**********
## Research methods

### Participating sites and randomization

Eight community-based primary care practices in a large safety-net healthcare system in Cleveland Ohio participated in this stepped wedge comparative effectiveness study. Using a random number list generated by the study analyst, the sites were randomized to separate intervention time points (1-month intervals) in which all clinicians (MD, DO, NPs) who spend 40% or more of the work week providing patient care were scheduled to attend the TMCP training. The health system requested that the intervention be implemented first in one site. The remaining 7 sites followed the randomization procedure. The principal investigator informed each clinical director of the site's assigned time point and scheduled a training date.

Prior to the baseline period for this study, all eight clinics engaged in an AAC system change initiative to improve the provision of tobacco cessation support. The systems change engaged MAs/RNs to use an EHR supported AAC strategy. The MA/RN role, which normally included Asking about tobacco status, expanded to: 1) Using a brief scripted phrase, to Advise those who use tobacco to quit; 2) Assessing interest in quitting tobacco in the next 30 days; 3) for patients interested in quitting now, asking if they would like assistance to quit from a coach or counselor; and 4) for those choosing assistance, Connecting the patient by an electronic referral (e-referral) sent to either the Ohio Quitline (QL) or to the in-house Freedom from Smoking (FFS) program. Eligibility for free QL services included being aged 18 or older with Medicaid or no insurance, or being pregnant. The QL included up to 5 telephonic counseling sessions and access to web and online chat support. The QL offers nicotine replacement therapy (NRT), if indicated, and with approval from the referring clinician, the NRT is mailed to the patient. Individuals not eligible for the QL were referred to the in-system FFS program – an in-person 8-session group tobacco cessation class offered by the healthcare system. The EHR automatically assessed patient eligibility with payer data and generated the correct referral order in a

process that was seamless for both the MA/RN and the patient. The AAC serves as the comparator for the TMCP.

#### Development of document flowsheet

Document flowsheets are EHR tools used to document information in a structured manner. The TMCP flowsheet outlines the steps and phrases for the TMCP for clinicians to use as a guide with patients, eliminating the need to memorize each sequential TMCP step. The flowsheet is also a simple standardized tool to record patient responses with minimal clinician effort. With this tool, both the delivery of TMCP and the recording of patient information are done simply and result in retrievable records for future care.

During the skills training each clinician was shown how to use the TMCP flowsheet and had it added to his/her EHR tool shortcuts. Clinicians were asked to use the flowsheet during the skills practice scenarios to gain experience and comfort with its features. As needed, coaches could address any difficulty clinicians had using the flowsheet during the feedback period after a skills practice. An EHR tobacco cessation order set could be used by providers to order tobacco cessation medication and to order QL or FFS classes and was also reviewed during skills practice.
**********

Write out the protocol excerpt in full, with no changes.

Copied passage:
## Research methods

### Participating sites and randomization

Eight community-based primary care practices in a large safety-net healthcare system in Cleveland Ohio participated in this stepped wedge comparative effectiveness study. Using a random number list generated by the study analyst, the sites were randomized to separate intervention time points (1-month intervals) in which all clinicians (MD, DO, NPs) who spend 40% or more of the work week providing patient care were scheduled to attend the TMCP training. The health system requested that the intervention be implemented first in one site. The remaining 7 sites followed the randomization procedure. The principal investigator informed each clinical director of the site's assigned time point and scheduled a training date.

Prior to the baseline period for this study, all eight clinics engaged in an AAC system change initiative to improve the provision of tobacco cessation support. The systems change engaged MAs/RNs to use an EHR supported AAC strategy. The MA/RN role, which normally included Asking about tobacco status, expanded to: 1) Using a brief scripted phrase, to Advise those who use tobacco to quit; 2) Assessing interest in quitting tobacco in the next 30 days; 3) for patients interested in quitting now, asking if they would like assistance to quit from a coach or counselor; and 4) for those choosing assistance, Connecting the patient by an electronic referral (e-referral) sent to either the Ohio Quitline (QL) or to the in-house Freedom from Smoking (FFS) program. Eligibility for free QL services included being aged 18 or older with Medicaid or no insurance, or being pregnant. The QL included up to 5 telephonic counseling sessions and access to web and online chat support. The QL offers nicotine replacement therapy (NRT), if indicated, and with approval from the referring clinician, the NRT is mailed to the patient. Individuals not eligible for the QL were referred to the in-system FFS program – an in-person 8-session group tobacco cessation class offered by the healthcare system. The EHR automatically assessed patient eligibility with payer data and generated the correct referral order in a

process that was seamless for both the MA/RN and the patient. The AAC serves as the comparator for the TMCP.

#### Development of document flowsheet

Document flowsheets are EHR tools used to document information in a structured manner. The TMCP flowsheet outlines the steps and phrases for the TMCP for clinicians to use as a guide with patients, eliminating the need to memorize each sequential TMCP step. The flowsheet is also a simple standardized tool to record patient responses with minimal clinician effort. With this tool, both the delivery of TMCP and the recording of patient information are done simply and result in retrievable records for future care.

During the skills training each clinician was shown how to use the TMCP flowsheet and had it added to his/her EHR tool shortcuts. Clinicians were asked to use the flowsheet during the skills practice scenarios to gain experience and comfort with its features. As needed, coaches could address any difficulty clinicians had using the flowsheet during the feedback period after a skills practice. An EHR tobacco cessation order set could be used by providers to order tobacco cessation medication and to order QL or FFS classes and was also reviewed during skills practice.